Native American Services
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Free, confidential support services dedicated to serving Native American and Alaska Native survivors and concerned family members and friends affected by domestic, dating and sexual violence. Advocates are available 24/7 by texting or calling 1-844-7NATIVE (1-844-762-8483) or via online chat at

StrongHearts Native Helpline is a project of the National Domestic Violence Hotline and the National Indigenous Women’s Resource Center.


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Common tactics of abuse against Native Americans and Alaska Natives include:


Abusive partners may control what you can do (including work or school) and who you can see or communicate with. Jealousy is often used as a justification for efforts to isolate someone.


Looks, actions, gestures, or behaviors may be used to intimidate you, including destroying property, abusing pets, or flaunting weapons.

Emotional abuse

Insults, gaslighting, name-calling, humiliation, coercion, or threats may all be used by abusive partners. This may also include threats or actions by abusive partners to harm you or others, as well as threats to leave, commit suicide, report partner(s) to law enforcement, or forcing you to perform illegal acts.

Minimizing abuse, lying about abusive behaviors, or blaming you for their abuse

Abusive partners frequently try to avoid taking responsibility for their actions and may use a variety of methods to deflect attention from their behaviors.

Using children

Abusive partners may try to make you feel guilty over your children, use your children to manipulate situations, or threaten to harm or take your children away.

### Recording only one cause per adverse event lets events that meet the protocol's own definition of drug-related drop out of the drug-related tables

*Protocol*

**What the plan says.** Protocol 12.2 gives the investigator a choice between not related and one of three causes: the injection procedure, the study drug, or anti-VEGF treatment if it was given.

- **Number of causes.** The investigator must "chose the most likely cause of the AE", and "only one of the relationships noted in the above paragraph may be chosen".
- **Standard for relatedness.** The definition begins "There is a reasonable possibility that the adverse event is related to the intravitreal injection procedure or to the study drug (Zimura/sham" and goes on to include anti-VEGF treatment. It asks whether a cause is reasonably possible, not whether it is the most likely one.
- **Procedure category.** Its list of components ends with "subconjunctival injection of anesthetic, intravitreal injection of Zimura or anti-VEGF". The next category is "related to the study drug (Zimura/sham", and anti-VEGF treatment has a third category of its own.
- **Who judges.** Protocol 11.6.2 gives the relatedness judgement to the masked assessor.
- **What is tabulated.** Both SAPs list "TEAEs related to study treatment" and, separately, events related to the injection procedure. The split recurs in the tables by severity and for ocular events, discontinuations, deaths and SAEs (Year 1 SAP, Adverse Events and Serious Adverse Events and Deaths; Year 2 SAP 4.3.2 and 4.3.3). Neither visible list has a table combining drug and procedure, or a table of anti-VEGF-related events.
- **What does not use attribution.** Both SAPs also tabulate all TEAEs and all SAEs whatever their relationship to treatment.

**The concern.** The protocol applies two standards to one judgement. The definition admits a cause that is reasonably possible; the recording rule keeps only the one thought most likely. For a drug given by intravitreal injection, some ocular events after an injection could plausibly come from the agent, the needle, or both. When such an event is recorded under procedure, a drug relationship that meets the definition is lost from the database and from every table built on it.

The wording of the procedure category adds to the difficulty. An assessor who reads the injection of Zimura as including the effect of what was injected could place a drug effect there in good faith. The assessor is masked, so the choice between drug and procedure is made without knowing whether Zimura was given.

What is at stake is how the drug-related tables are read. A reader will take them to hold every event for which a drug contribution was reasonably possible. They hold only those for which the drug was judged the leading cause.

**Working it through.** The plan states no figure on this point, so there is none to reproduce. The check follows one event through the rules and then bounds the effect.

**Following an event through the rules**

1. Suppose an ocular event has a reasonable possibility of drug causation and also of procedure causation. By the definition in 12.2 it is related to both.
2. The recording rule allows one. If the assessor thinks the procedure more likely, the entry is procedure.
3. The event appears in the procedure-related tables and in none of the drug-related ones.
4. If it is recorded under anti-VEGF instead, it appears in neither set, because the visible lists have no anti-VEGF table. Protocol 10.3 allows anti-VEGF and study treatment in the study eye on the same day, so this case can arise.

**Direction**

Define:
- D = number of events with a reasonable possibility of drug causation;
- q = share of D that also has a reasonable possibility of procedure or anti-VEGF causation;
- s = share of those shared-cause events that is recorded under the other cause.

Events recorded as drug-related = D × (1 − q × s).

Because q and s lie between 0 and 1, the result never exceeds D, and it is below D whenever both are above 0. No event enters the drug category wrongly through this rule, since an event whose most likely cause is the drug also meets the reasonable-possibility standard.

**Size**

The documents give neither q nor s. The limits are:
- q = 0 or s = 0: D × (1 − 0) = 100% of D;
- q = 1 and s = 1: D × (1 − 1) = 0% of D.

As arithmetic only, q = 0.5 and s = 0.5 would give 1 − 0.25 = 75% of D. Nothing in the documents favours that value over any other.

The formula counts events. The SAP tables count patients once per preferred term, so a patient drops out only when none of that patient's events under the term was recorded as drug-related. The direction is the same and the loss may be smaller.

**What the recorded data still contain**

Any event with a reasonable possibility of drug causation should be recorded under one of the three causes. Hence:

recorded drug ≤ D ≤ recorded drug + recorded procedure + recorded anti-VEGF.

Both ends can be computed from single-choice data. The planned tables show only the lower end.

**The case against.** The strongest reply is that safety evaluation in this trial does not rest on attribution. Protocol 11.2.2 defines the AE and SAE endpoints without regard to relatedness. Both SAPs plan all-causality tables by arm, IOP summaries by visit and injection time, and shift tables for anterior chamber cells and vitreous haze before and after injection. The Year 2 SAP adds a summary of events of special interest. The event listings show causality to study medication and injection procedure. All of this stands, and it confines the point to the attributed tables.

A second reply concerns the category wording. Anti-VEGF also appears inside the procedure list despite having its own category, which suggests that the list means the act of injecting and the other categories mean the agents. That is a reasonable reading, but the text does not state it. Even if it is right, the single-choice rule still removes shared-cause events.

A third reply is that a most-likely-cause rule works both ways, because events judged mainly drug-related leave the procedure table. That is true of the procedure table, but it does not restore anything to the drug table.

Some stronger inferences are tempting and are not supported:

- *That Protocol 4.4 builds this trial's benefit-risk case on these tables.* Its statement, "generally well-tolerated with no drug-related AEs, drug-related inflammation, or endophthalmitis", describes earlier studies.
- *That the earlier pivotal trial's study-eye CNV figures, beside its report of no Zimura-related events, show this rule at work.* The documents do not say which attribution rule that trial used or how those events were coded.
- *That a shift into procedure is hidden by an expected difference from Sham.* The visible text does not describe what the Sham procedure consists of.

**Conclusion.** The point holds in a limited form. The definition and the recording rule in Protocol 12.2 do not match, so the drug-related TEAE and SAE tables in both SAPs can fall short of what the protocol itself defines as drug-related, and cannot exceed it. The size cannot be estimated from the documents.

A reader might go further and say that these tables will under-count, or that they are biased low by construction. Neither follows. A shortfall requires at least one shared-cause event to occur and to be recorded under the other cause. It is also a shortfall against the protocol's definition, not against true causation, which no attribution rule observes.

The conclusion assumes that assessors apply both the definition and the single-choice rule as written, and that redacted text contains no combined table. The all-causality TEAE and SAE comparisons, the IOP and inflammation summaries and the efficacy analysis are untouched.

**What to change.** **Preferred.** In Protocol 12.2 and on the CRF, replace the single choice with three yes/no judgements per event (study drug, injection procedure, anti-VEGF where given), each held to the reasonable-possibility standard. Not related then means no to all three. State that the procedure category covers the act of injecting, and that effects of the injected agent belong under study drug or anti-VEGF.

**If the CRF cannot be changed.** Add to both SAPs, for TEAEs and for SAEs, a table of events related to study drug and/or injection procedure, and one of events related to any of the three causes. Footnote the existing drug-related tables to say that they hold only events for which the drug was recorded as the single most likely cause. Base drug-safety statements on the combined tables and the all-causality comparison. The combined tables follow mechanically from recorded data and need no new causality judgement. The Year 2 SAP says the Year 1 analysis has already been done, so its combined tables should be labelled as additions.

Financial abuse

Abusive partners may take money from you or make you financially dependent. Abusive partners may also prevent you from working or going to school in order to further isolate you financially and socially.

Cultural abuse

In Native communities, this can include intimidation or lateral violence over “Indian-ness” or “blood quantum,” or use of culture to enforce colonized gender roles. An abusive partner may also use hurtful stereotypes to criticize you such as “Indians are drunks, lazy,” etc. They may tell you that you’re not allowed to drum, dance, sing, fast, or otherwise participate in traditions.

Spiritual abuse

Spiritual abuse refers to the invocation of spirituality or religion as abuse. This can look different depending on context and the abusive partner but could include prayers against you, telling you that your prayers or beliefs have no purpose or value, preventing you from practicing your spiritual or tribal beliefs, or misrepresenting spiritual or tribal beliefs or values to get you to do something you don’t want to do. An abusive partner may also tell you that you cannot attend ceremony or visit sacred places.

Abuse in Native Communities

Consistent with current and historical efforts to oppress and displace Native peoples in the United States and elsewhere, Native Americans and Alaska Natives are particularly impacted by domestic violence and dating violence.

Studies suggest survivors make up more than 84 percent of the entire U.S. Native population.

Native communities continue to flourish through the individual and collective efforts of diverse tribal communities. StrongHearts Native Helpline was created by and for Native Americans to provide meaningful support for Native survivors, who are twice as likely to experience rape or sexual assault, two and a half times more likely to experience violent crimes, and five times more likely to be victims of homicide in their lifetimes compared to all other races in the country, all in the context of varying cultural beliefs, stigmas, relationships, and dynamics.

Advocates at StrongHearts are trained to navigate your specific situation with a strong understanding of Native cultures, as well as issues of tribal sovereignty and the law. They treat each contact with the same dignity, compassion, and respect as advocates from The Hotline, and maintain the same accepting environment free of assumption and judgement.